Even today, the concept of human rights is far from universally accepted. The government of the most populous country in the world, China, roundly rejects human rights for its own people and pays scant attention to human rights elsewhere. In the soon-to-be most populous country, India, the rights of non-Hindus are increasingly threatened. Islamist governments circumscribe the rights of women. Ethnic and religious minorities in many countries face discrimination sometimes approaching genocide. The United Nations’ Universal Declaration of Human Rights, adopted in 1948 when that institution was still dominated by Western and colonial powers, has been honored far more in the breach than in the observance.
So, who has the better of the argument in the United States: the Platonist 1619ers or the Aristotelian 1776ers?
The Platonist model is appealing; eternal truths have gravity invented ones lack. Yet though Platonism might work as an explanation of mathematics, it falls short with history. Triangles are different from human rights; the latter require general acceptance to take effect.
In 1619 almost no one believed that humans, as humans, had rights other people ought to feel compelled to observe. This is why the introduction of African slaves to Virginia elicited little contemporary comment. Slavery had existed from time out of mind, and in 1619 no one thought it was going away. Enslaved men and women wished they weren’t slaves; but not in the Americas, Europe, Africa or Asia was there much complaint about slavery as an institution. Slavery seemed like illness, poverty and death: an unfortunate fact of human life on earth.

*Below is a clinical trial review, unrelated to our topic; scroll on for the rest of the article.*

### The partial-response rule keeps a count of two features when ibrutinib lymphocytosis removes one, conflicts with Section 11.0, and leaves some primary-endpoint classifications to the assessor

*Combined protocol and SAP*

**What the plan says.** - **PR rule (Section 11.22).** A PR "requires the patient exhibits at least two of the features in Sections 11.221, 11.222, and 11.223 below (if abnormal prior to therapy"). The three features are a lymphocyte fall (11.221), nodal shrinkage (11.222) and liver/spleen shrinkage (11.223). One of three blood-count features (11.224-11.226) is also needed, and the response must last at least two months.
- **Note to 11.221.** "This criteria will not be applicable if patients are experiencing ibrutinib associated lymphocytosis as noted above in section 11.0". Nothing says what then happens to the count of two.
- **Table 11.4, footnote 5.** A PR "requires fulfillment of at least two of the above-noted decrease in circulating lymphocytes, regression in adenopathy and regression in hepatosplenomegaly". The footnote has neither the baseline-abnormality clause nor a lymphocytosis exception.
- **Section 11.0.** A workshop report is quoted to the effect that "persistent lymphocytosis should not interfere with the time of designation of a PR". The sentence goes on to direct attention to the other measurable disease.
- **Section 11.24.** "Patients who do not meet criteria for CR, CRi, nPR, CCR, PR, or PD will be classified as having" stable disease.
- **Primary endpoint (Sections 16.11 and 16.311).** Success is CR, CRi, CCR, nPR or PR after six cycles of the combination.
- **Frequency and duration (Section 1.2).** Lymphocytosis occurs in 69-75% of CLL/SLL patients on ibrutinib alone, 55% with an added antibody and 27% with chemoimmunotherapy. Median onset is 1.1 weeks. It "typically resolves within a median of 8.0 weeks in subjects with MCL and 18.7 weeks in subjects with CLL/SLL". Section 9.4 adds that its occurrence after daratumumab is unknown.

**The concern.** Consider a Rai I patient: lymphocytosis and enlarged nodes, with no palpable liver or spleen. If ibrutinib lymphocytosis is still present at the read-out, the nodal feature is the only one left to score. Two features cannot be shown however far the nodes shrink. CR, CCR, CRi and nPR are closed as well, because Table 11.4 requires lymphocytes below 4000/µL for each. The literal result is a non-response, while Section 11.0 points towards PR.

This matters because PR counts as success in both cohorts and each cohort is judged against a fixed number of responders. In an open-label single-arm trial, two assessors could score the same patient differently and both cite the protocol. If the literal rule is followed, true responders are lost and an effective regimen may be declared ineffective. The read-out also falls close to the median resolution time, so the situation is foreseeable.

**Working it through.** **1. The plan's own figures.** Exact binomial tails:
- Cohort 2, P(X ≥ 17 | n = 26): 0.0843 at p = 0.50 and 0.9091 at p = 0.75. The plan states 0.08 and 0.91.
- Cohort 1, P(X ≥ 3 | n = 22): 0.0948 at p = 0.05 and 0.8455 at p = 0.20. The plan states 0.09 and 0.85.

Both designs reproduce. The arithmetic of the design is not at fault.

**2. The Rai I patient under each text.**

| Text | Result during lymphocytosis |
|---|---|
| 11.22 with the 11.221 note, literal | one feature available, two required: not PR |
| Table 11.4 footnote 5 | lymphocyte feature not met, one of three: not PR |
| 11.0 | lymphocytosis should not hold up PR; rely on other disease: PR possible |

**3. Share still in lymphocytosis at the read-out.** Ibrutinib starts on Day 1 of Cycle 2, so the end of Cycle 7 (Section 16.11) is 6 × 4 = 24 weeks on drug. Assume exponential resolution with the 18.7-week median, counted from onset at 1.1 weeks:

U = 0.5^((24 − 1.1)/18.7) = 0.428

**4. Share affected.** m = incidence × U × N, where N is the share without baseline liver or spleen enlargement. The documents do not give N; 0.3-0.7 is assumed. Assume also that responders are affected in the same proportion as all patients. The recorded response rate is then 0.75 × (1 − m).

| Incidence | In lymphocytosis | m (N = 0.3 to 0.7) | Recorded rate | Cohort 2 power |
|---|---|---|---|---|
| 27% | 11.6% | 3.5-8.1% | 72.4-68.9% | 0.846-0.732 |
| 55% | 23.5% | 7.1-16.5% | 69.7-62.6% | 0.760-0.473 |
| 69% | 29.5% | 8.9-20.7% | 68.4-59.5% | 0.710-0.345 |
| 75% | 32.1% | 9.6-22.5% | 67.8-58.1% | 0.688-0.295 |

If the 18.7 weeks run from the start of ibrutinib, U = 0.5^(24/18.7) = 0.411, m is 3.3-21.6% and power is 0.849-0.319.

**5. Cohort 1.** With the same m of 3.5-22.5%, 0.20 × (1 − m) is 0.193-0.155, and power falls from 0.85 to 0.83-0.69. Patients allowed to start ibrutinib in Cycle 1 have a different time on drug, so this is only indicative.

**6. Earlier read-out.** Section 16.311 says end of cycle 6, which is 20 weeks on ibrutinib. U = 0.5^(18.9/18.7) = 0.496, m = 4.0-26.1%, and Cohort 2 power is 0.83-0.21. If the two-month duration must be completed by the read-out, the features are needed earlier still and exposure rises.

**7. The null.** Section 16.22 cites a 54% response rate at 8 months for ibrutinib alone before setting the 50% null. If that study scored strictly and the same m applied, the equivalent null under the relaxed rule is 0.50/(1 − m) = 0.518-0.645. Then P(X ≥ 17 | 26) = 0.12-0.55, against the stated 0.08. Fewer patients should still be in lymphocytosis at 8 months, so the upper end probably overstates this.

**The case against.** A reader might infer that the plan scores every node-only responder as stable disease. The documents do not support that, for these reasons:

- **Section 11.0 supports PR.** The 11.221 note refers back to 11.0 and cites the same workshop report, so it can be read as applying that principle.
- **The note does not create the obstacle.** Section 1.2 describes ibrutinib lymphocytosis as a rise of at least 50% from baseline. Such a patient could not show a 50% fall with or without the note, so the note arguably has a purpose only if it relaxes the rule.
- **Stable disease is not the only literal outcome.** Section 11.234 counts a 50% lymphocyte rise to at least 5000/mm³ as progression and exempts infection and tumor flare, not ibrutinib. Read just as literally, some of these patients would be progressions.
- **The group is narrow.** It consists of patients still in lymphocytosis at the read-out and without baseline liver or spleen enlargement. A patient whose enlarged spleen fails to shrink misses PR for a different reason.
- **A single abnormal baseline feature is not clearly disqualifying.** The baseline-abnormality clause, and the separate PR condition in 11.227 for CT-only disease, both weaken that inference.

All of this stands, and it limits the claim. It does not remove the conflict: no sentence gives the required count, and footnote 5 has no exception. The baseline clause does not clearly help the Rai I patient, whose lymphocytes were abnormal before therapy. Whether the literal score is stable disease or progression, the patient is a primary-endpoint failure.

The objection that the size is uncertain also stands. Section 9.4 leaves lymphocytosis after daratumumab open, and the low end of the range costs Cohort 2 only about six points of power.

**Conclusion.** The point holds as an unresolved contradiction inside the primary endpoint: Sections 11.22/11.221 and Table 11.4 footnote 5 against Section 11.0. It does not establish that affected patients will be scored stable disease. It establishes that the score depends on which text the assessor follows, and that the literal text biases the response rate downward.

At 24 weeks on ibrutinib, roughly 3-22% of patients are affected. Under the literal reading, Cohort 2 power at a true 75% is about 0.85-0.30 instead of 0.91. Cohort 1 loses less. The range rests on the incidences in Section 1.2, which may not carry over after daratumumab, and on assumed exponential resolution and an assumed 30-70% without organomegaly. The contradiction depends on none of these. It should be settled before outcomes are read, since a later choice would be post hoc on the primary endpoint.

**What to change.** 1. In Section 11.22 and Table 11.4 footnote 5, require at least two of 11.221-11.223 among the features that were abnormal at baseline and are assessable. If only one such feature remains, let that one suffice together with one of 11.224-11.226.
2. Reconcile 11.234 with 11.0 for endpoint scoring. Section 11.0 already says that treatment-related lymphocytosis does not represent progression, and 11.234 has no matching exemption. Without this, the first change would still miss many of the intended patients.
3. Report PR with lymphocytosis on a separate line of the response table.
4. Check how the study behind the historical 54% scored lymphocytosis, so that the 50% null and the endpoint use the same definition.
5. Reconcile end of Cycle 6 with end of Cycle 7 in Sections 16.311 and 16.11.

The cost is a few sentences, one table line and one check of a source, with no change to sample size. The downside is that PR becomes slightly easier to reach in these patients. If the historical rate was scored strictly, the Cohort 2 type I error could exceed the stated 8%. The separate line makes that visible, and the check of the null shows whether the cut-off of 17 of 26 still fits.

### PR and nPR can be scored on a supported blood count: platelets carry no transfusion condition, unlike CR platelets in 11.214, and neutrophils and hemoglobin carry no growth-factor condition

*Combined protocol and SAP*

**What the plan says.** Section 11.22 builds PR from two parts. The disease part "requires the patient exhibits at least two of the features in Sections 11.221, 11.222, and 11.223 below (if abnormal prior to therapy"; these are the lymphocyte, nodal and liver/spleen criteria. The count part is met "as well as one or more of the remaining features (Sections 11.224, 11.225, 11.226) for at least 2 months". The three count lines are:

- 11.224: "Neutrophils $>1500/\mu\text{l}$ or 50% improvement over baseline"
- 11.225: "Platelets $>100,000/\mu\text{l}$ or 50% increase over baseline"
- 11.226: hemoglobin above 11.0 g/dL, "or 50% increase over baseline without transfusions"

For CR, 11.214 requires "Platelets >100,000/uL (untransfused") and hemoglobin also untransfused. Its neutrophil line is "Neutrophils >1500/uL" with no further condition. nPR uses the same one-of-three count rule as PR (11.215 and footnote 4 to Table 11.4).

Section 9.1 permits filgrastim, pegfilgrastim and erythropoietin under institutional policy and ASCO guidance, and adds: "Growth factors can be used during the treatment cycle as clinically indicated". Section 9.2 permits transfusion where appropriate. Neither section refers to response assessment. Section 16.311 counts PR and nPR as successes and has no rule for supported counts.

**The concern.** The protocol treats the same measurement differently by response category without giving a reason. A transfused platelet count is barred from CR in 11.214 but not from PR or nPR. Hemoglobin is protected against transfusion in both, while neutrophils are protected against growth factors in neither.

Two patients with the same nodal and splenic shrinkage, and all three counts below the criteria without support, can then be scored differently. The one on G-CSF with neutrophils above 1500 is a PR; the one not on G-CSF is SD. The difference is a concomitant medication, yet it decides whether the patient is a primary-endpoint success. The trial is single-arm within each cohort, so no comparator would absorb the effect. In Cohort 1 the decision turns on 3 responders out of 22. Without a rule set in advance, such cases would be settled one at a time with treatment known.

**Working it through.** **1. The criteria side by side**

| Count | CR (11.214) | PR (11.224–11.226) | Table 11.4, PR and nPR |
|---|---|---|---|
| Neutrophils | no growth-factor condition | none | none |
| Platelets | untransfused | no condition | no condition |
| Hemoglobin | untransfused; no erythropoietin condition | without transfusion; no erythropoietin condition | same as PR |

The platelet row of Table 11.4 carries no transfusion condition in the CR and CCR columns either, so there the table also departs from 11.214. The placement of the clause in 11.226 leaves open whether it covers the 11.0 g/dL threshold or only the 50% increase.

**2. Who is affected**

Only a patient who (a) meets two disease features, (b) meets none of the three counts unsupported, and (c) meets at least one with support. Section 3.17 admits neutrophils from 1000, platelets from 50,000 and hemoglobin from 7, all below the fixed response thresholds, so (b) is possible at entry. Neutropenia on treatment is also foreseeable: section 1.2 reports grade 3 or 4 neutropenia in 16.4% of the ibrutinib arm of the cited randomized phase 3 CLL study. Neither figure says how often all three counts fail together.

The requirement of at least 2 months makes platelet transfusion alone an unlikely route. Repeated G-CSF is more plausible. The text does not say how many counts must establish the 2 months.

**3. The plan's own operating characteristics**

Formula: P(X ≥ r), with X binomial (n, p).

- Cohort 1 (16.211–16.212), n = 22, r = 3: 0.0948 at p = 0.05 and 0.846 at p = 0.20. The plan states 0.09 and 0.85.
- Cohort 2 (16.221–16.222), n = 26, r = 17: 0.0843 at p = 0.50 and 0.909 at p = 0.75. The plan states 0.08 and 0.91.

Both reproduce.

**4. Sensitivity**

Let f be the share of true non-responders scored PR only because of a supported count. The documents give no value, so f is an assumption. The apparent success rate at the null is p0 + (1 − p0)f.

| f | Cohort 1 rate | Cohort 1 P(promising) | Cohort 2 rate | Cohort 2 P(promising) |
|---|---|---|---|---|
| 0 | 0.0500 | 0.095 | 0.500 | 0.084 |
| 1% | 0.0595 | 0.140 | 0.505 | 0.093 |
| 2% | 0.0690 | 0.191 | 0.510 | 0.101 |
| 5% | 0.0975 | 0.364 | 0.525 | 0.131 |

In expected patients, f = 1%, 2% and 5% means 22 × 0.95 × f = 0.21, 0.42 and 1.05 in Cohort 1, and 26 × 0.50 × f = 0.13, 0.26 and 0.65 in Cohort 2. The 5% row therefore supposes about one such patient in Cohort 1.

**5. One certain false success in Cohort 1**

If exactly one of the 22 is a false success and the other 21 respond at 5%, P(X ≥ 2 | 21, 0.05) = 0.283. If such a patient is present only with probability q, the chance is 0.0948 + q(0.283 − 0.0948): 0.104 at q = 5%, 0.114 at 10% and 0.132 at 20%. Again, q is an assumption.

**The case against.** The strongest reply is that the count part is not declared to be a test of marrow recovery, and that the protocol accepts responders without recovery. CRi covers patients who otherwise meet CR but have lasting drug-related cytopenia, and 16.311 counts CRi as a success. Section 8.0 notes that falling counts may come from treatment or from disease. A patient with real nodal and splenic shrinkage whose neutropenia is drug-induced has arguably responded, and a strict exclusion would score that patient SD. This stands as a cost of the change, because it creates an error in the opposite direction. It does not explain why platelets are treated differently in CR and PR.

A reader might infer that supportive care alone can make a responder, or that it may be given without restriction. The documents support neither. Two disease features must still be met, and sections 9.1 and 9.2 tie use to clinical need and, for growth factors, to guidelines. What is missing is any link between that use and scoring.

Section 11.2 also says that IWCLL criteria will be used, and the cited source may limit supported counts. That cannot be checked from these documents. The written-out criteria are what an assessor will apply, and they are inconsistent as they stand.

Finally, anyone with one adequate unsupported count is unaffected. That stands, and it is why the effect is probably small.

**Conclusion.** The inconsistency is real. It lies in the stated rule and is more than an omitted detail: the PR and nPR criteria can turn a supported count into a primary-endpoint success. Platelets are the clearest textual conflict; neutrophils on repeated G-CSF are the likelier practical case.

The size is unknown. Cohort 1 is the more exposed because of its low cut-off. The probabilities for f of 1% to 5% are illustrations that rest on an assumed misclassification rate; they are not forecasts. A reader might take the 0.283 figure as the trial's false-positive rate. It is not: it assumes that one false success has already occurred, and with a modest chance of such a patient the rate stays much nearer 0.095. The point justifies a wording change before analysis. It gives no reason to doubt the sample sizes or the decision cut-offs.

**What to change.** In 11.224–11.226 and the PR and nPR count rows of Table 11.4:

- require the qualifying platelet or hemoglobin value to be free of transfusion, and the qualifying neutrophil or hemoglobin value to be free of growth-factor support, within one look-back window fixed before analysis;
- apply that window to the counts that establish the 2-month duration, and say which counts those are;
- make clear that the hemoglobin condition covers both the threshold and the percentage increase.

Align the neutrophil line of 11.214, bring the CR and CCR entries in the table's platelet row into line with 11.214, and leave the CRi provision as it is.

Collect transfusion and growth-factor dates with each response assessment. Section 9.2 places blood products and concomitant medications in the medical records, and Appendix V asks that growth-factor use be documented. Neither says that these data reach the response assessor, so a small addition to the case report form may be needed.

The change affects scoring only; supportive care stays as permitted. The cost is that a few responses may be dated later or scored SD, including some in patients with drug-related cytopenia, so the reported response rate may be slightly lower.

Not until the eighteenth century did the concept of human rights appear, invented by the likes of Jefferson. These thinkers hardly perfected the concept, in many cases not practicing what they preached. But inventors are rarely perfecters. To criticize Jefferson and his generation for not delivering freedom and equality to all groups at once is akin to complaining that Thomas Edison didn’t invent the iPhone.
To put it another way, 1619 was just another year until 1776 came along.